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House Passes Bill to Prevent Noncitizens from Voting

The SAVE Act that the Democrats oppose so aggressively as been passed by the House. Biden vows to veto it if it passes in the Senate.

On Wednesday, the House of Representatives passed the Safeguard American Voter Eligibility (SAVE) Act, a pivotal piece of legislation designed to shore up the sanctity of our federal elections. This Act mandates that states confirm citizenship before registering voters and purges non-citizens from the rolls, setting penalties of up to five years in prison for election officials who fail to comply. Despite its passage with bipartisan support in the House, it faces a steep uphill battle in the Senate, dominated by Democrats who have historically opposed voter identification laws.

The Democratic resistance to such common-sense measures is telling. They decry the requirement of proof of citizenship as “discriminatory” and “rooted in fear,” yet fail to provide substantive counterarguments. Their opposition, draped in the language of inclusivity, neglects the basic premise of secure elections—ensuring that every vote cast is legitimate. If the SAVE Act makes it through the Senate, Biden has promised a veto, starkly illustrating the extremes to which Democrats will go to erode the foundations of electoral integrity.

House Minority Leader Hakeem Jeffries lambasts the SAVE Act as an “extreme MAGA Republican voter suppression bill,” aimed not at protecting, but at hindering the democratic process. Yet, this narrative crumbles under the weight of evidence suggesting that voter fraud is a real and present risk that must be addressed to maintain electoral integrity.

The demonization of voter ID laws by Democrats as inherently racist is a cynical ploy that insults the intelligence and capabilities of American citizens of all backgrounds. The claim that such laws are modern-day Jim Crow statutes is a gross mischaracterization that ignores the broad support for these measures among all racial groups who simply want to ensure that their elections are fair and free from fraud.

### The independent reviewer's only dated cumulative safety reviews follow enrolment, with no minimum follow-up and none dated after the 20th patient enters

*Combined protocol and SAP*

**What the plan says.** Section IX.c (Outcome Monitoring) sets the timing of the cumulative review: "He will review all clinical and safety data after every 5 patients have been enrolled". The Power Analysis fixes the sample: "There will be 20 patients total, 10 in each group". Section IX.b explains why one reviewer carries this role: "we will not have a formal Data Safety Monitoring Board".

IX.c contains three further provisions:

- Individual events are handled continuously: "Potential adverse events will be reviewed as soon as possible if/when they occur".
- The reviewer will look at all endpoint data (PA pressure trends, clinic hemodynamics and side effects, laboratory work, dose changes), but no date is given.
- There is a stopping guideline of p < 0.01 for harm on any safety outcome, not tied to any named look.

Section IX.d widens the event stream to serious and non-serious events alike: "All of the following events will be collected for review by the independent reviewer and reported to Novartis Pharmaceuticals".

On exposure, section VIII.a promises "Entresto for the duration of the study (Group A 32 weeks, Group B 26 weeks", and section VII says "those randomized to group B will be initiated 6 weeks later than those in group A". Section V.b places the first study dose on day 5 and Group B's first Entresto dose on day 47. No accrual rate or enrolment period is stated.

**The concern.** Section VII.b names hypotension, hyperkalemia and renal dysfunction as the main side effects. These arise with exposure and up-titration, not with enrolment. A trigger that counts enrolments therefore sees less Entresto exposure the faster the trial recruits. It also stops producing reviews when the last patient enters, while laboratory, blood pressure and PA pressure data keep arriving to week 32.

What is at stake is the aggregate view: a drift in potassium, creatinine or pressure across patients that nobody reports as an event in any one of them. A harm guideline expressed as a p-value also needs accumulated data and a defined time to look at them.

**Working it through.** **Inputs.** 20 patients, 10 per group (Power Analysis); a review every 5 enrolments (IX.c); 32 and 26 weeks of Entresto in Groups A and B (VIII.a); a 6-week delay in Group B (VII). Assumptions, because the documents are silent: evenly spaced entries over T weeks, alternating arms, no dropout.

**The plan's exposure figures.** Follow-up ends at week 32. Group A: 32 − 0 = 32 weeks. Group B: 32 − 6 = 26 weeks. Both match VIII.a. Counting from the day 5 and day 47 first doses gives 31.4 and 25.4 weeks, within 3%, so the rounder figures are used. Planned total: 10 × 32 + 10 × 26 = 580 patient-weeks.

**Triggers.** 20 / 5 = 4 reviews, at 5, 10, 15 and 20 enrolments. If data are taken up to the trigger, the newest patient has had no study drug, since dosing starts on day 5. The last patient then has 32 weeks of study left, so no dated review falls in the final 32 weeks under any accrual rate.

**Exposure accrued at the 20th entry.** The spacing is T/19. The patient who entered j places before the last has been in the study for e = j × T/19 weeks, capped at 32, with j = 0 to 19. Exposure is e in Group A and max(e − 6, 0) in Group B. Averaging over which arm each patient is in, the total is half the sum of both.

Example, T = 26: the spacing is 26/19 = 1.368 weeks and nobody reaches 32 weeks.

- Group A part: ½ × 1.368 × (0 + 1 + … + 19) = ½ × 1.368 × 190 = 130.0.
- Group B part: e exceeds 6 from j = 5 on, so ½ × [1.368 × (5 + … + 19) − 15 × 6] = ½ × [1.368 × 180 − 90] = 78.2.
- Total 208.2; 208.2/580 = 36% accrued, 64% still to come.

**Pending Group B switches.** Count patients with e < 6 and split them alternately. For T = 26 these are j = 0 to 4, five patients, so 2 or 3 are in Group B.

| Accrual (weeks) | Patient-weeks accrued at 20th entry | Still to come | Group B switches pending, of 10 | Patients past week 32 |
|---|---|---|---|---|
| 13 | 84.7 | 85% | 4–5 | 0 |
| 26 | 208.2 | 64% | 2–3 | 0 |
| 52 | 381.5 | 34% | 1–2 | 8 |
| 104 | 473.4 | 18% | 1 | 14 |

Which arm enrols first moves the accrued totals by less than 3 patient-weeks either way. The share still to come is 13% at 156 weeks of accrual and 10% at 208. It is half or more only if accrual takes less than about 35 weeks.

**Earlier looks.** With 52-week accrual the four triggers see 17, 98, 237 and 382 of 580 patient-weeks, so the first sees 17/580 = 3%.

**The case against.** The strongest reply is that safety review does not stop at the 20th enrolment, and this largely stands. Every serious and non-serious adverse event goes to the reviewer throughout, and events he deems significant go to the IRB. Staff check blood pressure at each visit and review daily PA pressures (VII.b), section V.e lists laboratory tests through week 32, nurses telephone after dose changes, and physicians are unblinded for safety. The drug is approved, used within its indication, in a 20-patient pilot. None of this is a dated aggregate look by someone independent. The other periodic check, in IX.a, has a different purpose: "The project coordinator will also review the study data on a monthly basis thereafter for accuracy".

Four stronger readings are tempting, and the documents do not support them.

The opposition’s argument that these laws are a relic of a bygone era of suppression is not only historically disingenuous but also harmful to the democratic institutions they purport to protect. The time has come for a rational discourse on voter laws that prioritizes the integrity and trust in our electoral system over partisan advantage. As this bill moves to the Senate, one must hope for a shift towards a more security-focused approach to voting—a fundamental pillar of our democracy.

Robert Chernin

Robert Chernin

Robert B. Chernin has brought his years of political consulting and commentary back to radio. As a longtime entrepreneur, business leader, fundraiser and political confidant, Robert has a unique perspective with insights not heard anyway else. Robert has consulted on federal and statewide campaigns at the gubernatorial, congressional, senatorial, and presidential level. He served in leadership roles in the presidential campaigns of President George W. Bush as well as McCain for President. He led Florida’s Victory 2004’s national Jewish outreach operations as Executive Director. In addition, he served on the President’s Committee of the Republican Jewish Coalition. Robert co-founded and served as president of the Electoral Science Institute, a non-profit organization that utilizes behavioral science to increase voter participation and awareness. Robert can be heard on multiple radio stations and viewed on the “Of the People” podcast where you get your podcasts.